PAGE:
Beta readers (also called critique partners) are, for most writers, an absolutely critical part of the writing process. I can’t tell you how many times I’ve told my beta readers that I don’t know what I would do without them, and I’m sure I’ll say it another gajillion times during my career. They are integral to me both on a craft level (they point out plot holes, false characterization, boring scenes, shoddy world-building, and all sorts of things that I never would have noticed myself) and also on a confidence level. Once my betas have looked at a book and pointed out its strengths and weaknesses, I am 1000 times more confident that I can send the book into the world and know that it’s not a complete and utter embarrassment.
What does a beta reader do?
Beta means second, so technically these are your second readers (the author being the first reader). Betas read through the manuscript with an unbiased eye—something that we, as the author, are incapable of. They point out places where the suspense fell flat, they tell you when your protagonist is being annoying, they pinpoint spots where it was difficult for them to suspend their disbelief, they ask for clarification on different plot twists or information reveals, etc. Some betas might focus on elements of craft (such as plot and character), some might focus on grammar and punctuation and really help you tighten up your language, and others only care about whether or not they’re entertained while reading your story. These can all be incredibly valuable elements for the author to get feedback on.
How many betas should you use?
I know authors who only use their agent or editor as their beta reader. Alternatively, I know authors who meet with a regular critique group of six or eight people. Like every stage of the writing process, it’s important to find what works best for you.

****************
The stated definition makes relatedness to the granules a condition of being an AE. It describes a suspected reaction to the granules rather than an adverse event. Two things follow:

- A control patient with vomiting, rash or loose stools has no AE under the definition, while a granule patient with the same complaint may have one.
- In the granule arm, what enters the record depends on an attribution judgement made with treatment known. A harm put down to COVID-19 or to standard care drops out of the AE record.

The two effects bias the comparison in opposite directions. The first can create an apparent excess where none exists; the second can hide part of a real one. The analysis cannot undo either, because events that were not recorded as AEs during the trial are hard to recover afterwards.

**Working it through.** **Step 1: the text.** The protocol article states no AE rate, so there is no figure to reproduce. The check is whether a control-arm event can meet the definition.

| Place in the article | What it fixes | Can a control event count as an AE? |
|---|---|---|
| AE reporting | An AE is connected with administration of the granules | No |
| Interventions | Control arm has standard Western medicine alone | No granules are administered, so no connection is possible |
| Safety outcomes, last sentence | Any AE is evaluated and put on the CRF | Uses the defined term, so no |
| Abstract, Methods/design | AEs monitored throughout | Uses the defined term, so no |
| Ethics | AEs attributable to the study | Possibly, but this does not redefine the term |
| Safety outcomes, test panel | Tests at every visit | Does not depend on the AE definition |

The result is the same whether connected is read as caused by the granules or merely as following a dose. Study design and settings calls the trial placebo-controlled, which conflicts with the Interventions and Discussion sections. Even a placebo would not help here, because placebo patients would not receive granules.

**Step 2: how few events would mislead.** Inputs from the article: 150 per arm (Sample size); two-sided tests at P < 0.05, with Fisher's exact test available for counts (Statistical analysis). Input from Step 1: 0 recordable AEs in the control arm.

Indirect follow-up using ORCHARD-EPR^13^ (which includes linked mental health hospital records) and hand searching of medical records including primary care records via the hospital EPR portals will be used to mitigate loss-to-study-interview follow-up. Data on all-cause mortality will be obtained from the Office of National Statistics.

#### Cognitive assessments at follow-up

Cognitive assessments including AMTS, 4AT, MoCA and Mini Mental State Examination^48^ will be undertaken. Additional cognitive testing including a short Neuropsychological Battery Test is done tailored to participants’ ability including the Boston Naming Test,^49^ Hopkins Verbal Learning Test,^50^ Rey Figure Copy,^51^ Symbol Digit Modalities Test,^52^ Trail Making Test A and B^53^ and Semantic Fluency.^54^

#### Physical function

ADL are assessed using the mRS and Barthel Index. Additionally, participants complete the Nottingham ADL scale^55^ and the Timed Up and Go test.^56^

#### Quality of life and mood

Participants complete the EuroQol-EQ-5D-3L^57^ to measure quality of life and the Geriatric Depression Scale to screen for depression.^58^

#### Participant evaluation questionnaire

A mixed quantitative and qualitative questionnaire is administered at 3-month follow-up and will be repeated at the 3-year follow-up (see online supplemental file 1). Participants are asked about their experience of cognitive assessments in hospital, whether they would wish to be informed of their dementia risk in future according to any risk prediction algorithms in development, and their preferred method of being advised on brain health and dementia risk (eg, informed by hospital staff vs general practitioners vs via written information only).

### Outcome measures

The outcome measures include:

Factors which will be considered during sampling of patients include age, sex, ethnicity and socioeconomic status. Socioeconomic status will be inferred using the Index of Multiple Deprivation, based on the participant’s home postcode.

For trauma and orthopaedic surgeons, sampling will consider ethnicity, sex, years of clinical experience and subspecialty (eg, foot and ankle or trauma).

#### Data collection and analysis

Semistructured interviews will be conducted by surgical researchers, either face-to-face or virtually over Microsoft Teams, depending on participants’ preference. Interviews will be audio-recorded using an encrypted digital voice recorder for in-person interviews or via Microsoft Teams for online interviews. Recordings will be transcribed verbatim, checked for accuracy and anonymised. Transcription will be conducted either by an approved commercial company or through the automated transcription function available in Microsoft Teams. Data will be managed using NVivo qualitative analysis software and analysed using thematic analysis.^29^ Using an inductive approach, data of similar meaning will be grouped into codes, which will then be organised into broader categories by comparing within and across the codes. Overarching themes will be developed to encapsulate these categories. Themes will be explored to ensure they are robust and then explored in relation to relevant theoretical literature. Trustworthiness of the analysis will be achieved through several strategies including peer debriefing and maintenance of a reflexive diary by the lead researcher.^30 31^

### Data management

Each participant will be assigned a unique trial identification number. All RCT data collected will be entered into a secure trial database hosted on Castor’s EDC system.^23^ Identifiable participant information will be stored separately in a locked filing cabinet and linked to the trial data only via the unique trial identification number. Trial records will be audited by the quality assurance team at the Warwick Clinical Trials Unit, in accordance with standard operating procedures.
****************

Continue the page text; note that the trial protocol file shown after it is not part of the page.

When I was revising Cinder, I had seven or eight beta readers, and while they all offered great feedback, it became obvious pretty quickly that this made for too many voices in my head. Plus, some of the feedback I was getting was contradictory, which made things confusing.
Now I work with three beta readers plus my editor, and they all tend to focus on different elements of the book, so I feel like I get a really well-rounded look at the story from them.
When is the book ready to be beta’d?
This also varies by author—some authors like to start receiving feedback during the first draft, whereas I fall on the opposite end of the spectrum. I like to get the book as “finished” as I can before I send it to anyone else, so that I know they won’t be pointing out flaws that I would have picked up on myself.
I find that with every book, I eventually reach a point where I’m just tweaking sentence structure and revising descriptions. This is when I know it’s ready to go to my betas. I don’t want to bother editing the book too much yet, because I’ll still be making big(ish) revisions once I hear my betas’ feedback.
Which means it’s time to let the book go for a while, and let someone else take a crack at it.
When you send your manuscript to your beta readers, it’s okay to ask about specific elements that you’re concerned about. I don’t do this for every book, but sometimes I might be concerned about, say, whether or not the protagonist is likeable. Feel free to let them know your major concerns upfront so they can tailor their response to your specific needs. That said, don’t overdo it! I try not to bog my betas down with tons of questions, as I don’t want to influence their reading. Step back and let them form their own opinions.
Taking Criticism with Grace
This is going to surprise approximately no one:
Taking criticism is hard.
It’s never going to be fun. You’re never going to like hearing that this manuscript you’ve been working on for months or years still isn’t there. You’re going to hope, every single time, that your betas (or agent or editor) will come back and say, This is perfect! Change nothing! And you’re going to be disappointed every time when that doesn’t happen.
It’s part of the process.
However, the great thing about beta readers (and agents and editors) is that you can get their feedback before it’s too late. There is still time to fix those flaws and make the book stronger, and wouldn’t you rather have this information now than see a comment on a GoodReads review and think, “GAH, why didn’t anyone tell me about this gaping plot hole before it was published?!”
Yes. Yes, you would.